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Switzerland

Hitting The Books in Switzerland's 'Refugee University'

Students walk through the University of Zurich campus.
Students walk through the University of Zurich campus.
Céline Zünd and Marco Bruner

ZURICH — The determined look of Mambo Mhozuyenikono (not his real name) contrasts with the nonchalance of the other students who wander, trays in hand, around the cafeteria at the University of Zurich. For this 23-year-old from Zimbabwe, enrollment here is a privilege rather than an obligation — not something to be taken for granted.

Mhozuyenikono is one of 20 refugees chosen to study at the university for a semester — at no cost. "The moment I learned that I had been selected by the university was the happiest since I arrived in Switzerland seven months ago," he says.

This spring semester marks the first time Swiss universities have opened their doors to refugees. The initiative was sparked by students, who also finance the program to the tune of 11,000 Swiss francs (10,000 euros), via a solidarity fund financed by both students and teachers.

Last July, Mhozuyenikono boarded a plane to Zurich, the first city within his reach. He knew nothing about Switzerland, except its reputations as a neutral country and that they make a lot of chocolate.

The program is aimed at immigrants who have already attended university in their home country but whose academic path was cut short by exile. No diploma is required to be eligible: The only condition is to have started a university curriculum.

About 80 refugees applied to the University of Zurich's program. Among the 20 people chosen, half come from Syria. The others are from Afghanistan, Eritrea, Iran, Chechnya and Palestine. Five of them have chosen to enroll in economic studies. Other areas of study include English, biology and law. Only one of the students holds a master's degree. Eight have a bachelor's degree. The other 11 began but never completed their university studies.

A taste of freedom

Mambo Mhozuyenikono is one of those 11. Before leaving his Zimbabwe, he studied social sciences — not an easy career path in a country that tends to be closed off to criticism. "Zimbabwe is poor, not because it lacks resources, but because people in charge are is incompetent and corrupted," he says. "But if you say that too loudly, the authorities are not going to like it. They made my life so difficult that I ended up leaving."

Last July, Mhozuyenikono boarded a plane to Zurich, the first city within his reach. He knew nothing about Switzerland, except its reputations as a neutral country and that "they make a lot of chocolate." He now lives with other refugees, in a center for asylum seekers in Embrach, a village about 15 kilometers from Zurich.

Students take an exam at the University of Zurich earlier this month — Photo: University of Zurich via Instagram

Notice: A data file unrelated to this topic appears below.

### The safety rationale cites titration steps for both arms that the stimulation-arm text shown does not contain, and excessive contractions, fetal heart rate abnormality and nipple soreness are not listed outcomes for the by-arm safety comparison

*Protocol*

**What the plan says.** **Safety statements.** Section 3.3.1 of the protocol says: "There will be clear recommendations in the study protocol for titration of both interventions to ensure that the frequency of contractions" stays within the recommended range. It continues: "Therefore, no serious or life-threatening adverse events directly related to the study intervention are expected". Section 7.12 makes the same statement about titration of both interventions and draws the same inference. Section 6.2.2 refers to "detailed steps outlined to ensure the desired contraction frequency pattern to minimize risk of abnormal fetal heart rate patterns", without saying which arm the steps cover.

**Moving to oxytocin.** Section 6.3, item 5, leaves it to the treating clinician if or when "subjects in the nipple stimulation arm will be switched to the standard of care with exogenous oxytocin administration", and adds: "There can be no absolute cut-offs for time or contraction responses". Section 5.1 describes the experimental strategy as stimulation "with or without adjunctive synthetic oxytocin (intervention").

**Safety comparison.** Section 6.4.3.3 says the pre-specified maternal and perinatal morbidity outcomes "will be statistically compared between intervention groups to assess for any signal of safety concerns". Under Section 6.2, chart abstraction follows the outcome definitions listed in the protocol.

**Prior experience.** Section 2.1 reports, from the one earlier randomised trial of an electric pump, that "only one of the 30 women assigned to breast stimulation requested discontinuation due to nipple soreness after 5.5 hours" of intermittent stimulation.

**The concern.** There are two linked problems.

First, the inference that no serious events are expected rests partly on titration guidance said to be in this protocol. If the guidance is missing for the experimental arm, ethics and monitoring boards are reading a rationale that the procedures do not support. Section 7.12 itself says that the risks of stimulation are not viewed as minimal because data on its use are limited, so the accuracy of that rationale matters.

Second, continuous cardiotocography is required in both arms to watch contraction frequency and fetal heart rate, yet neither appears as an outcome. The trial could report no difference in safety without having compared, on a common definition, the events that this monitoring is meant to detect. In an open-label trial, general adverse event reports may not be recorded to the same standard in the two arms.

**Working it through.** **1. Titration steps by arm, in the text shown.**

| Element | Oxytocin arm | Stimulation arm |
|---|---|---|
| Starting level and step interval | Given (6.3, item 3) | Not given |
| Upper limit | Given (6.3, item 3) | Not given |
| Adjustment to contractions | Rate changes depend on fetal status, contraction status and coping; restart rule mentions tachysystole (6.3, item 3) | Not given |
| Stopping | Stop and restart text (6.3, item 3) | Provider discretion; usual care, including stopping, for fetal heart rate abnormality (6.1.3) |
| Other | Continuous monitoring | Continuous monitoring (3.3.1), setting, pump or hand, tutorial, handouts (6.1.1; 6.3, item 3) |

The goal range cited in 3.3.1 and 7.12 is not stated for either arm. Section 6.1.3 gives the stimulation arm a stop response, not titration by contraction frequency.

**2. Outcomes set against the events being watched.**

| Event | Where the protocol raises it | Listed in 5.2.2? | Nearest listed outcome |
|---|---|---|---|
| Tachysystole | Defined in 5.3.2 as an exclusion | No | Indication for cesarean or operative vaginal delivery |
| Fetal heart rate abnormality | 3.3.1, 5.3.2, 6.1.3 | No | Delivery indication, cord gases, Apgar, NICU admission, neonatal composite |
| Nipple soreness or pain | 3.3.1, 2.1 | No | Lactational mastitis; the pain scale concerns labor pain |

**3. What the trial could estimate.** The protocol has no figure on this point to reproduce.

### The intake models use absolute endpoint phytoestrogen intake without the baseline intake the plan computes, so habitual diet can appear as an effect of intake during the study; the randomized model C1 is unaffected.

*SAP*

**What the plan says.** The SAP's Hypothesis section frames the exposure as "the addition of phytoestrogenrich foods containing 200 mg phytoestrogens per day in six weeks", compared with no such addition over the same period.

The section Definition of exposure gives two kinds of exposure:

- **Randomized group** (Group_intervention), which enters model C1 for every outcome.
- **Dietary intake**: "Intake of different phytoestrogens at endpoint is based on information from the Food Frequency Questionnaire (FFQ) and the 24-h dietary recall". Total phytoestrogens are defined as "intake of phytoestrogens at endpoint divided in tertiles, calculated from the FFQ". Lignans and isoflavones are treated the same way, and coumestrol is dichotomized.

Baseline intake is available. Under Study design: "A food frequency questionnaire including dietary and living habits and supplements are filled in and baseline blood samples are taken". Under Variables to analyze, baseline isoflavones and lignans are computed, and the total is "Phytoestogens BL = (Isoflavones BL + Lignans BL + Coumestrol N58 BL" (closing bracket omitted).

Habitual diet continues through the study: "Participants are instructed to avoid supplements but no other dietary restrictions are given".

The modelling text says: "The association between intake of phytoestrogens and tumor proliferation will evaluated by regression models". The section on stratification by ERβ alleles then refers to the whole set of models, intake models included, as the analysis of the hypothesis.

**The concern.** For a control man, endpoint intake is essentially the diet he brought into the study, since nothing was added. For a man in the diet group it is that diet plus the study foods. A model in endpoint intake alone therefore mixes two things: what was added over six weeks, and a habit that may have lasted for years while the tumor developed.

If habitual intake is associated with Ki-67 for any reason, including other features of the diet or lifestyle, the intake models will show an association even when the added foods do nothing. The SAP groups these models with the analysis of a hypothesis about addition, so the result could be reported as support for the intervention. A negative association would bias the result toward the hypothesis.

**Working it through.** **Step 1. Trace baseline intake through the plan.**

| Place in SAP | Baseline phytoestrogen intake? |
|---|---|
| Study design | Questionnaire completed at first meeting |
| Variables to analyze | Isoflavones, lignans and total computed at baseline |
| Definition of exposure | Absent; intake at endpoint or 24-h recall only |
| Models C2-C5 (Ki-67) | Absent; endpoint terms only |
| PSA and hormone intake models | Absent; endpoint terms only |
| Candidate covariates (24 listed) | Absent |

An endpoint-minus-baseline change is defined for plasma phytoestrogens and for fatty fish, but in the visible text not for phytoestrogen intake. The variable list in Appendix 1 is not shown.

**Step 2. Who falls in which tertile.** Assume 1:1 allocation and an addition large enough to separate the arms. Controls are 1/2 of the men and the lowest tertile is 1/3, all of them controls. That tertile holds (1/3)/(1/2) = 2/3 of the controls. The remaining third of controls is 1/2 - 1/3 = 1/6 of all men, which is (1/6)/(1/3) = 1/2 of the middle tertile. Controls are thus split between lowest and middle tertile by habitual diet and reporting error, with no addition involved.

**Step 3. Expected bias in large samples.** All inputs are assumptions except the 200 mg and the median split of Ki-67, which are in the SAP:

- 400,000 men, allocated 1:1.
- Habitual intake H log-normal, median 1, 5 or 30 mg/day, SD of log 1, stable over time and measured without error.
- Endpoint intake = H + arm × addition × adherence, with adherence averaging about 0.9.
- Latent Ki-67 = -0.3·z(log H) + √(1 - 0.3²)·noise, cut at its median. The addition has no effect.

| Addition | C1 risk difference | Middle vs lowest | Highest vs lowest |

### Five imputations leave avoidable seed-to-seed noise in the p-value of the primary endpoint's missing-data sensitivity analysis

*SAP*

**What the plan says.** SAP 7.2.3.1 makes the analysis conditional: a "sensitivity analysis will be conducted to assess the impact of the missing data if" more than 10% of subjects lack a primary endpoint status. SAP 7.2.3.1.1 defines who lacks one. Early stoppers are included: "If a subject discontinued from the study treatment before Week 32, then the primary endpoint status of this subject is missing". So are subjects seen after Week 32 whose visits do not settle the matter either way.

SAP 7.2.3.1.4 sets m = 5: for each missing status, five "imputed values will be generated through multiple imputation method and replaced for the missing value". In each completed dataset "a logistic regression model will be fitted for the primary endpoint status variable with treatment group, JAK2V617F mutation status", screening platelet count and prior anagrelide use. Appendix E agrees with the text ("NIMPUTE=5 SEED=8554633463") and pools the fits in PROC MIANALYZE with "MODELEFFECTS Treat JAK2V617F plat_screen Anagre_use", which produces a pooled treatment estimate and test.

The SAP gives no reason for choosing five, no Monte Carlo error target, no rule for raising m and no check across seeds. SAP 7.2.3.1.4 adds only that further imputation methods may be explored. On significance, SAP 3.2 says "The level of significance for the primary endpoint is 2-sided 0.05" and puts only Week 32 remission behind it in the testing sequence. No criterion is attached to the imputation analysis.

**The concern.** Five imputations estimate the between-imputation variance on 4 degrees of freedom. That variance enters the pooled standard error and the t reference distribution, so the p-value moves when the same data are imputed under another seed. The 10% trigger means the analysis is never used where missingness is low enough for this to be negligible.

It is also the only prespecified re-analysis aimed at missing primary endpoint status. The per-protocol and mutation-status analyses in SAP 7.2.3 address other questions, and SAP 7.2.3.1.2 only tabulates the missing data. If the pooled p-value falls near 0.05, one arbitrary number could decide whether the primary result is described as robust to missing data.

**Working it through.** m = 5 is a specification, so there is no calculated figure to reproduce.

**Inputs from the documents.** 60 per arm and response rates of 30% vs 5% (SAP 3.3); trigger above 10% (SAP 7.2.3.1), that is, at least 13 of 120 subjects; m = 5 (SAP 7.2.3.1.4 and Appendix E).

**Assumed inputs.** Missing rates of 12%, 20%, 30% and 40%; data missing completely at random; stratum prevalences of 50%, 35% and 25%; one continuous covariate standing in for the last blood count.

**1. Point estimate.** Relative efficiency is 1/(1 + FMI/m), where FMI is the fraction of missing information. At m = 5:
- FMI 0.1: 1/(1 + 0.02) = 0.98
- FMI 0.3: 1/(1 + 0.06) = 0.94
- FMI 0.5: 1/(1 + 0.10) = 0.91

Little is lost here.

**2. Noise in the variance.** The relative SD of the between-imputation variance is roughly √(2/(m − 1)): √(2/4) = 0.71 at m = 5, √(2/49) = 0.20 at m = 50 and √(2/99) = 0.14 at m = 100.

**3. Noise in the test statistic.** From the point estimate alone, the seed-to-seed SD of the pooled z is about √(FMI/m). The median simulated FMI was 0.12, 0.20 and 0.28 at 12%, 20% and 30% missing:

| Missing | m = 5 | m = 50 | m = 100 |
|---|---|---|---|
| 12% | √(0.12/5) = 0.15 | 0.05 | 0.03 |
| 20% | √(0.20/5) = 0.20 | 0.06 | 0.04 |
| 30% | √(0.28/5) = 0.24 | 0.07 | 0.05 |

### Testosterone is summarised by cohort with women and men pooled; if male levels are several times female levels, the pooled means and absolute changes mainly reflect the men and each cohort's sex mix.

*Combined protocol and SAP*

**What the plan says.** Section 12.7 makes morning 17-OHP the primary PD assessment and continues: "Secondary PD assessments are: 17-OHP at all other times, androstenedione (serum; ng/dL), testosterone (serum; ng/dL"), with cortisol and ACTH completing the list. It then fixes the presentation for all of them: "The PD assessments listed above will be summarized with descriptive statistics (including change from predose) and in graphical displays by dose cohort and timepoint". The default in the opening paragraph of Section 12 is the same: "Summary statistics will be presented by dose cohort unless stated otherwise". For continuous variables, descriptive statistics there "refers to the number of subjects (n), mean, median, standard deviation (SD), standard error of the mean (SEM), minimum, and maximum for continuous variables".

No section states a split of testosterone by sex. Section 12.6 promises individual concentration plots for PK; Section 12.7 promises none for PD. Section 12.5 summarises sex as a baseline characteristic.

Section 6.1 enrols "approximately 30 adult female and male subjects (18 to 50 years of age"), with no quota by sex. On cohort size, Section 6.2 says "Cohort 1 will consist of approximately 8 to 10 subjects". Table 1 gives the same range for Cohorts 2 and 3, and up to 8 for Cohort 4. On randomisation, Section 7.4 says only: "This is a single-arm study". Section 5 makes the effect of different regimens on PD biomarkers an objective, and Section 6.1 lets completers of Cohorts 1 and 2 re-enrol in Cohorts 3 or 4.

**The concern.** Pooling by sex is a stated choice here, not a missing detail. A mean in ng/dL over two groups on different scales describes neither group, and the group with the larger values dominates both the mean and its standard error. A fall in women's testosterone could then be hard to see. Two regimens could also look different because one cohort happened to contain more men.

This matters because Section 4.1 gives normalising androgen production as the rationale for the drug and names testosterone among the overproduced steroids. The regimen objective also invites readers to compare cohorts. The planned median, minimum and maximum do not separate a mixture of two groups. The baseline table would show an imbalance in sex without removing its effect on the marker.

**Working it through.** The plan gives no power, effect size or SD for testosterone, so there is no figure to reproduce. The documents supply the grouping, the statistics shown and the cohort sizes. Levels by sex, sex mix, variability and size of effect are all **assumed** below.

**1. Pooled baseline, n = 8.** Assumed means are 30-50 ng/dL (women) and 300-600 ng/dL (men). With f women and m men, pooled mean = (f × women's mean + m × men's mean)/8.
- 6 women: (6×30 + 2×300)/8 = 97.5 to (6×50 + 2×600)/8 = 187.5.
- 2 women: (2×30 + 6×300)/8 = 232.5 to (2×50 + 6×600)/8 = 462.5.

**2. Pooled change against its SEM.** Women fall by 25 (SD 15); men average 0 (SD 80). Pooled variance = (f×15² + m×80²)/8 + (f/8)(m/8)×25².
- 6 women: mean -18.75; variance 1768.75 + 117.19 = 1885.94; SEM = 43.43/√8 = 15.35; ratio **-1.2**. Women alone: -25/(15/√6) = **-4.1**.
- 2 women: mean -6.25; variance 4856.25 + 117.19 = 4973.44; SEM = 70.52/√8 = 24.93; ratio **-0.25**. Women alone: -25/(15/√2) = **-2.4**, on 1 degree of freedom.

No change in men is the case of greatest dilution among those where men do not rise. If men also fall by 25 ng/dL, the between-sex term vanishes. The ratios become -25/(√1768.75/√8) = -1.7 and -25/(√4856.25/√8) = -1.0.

The first few months were hard — aimless days with nothing to do, he recalls. To keep busy, Mhozuyenikono immersed himself in the economic theories of Indian writer Amartya Sen, burned through books on Switzerland, or read stories about Jewish migrants who fled Germany during the war. He also got to know the other refugees living with him.

"I learned so much in just a few months, about their hopes and fears, and by experiencing exile myself," he says. "One day, I will do something with what I've learned. And I hope that in the future, there will be more initiatives to help refugees integrate into society and into the job market."

Mhozuyenikono imagines his future in Switzerland. He dreams of joining an international organization or an NGO. "I would like to learn," he says. "Then get a job as soon as possible. I don't want to depend on social aid. Others need it more than me."

Learning the ropes

To guide him through the university's corridors, the young man leans on his mentor, Mitra Tavakoli. She's 23 — exactly the same age — and has helped him deal administrative forms, get his student card and look for new housing. "The fist thing he wanted to know is whether there was a chess club at the university," Tavakoli recalls.

It didn't take Mhozuyenikono very long to fit in. "I have no difficulty with my classes," he explains. "I enjoy the freedom. Here, I can express my opinions without fear. What this program brings me, what's most important to me, is socializing — understanding how people live in Switzerland."

I would like to learn. Then get a job as soon as possible. I don't want to depend on social aid. Others need it more than me.

Similar projects have been launched elsewhere in Switzerland. A year ago, the University of Geneva (UNIGE) launched a pilot project called "Academic Horizon." In addition to a French-language test, the UNIGE requires that refugees hold a bachelor-level diploma or a master's degree from a university of their country of origin — or that they pass an entrance exam. Among the first batch of 84 candidates, 35 were admitted. "They come from 12 different countries, with a majority from Syrians and Eritrea," says Mathieu Crettenand, an academic affairs associate.

The University of Lausanne (UNIL) has opted for more of a long-term approach when it comes to refugees. "The goal is for them to reach a sufficient level of proficiency so that they can be integrated later as regular students in a university," says Nathalie Janz, a UNIL education and student affairs officer. "We receive fewer than 20 applications and accept about 10," she adds.

Critics fear that such programs will lead to a drop in the quality of education. The Student Union of Switzerland disagrees, insisting that the refugees are held to the same standards and must meet the same requirements as all other foreign students. "There is no risk," the organization insists. "The refugees are only there as guest students and have no influence over the content or the advancement of a class."

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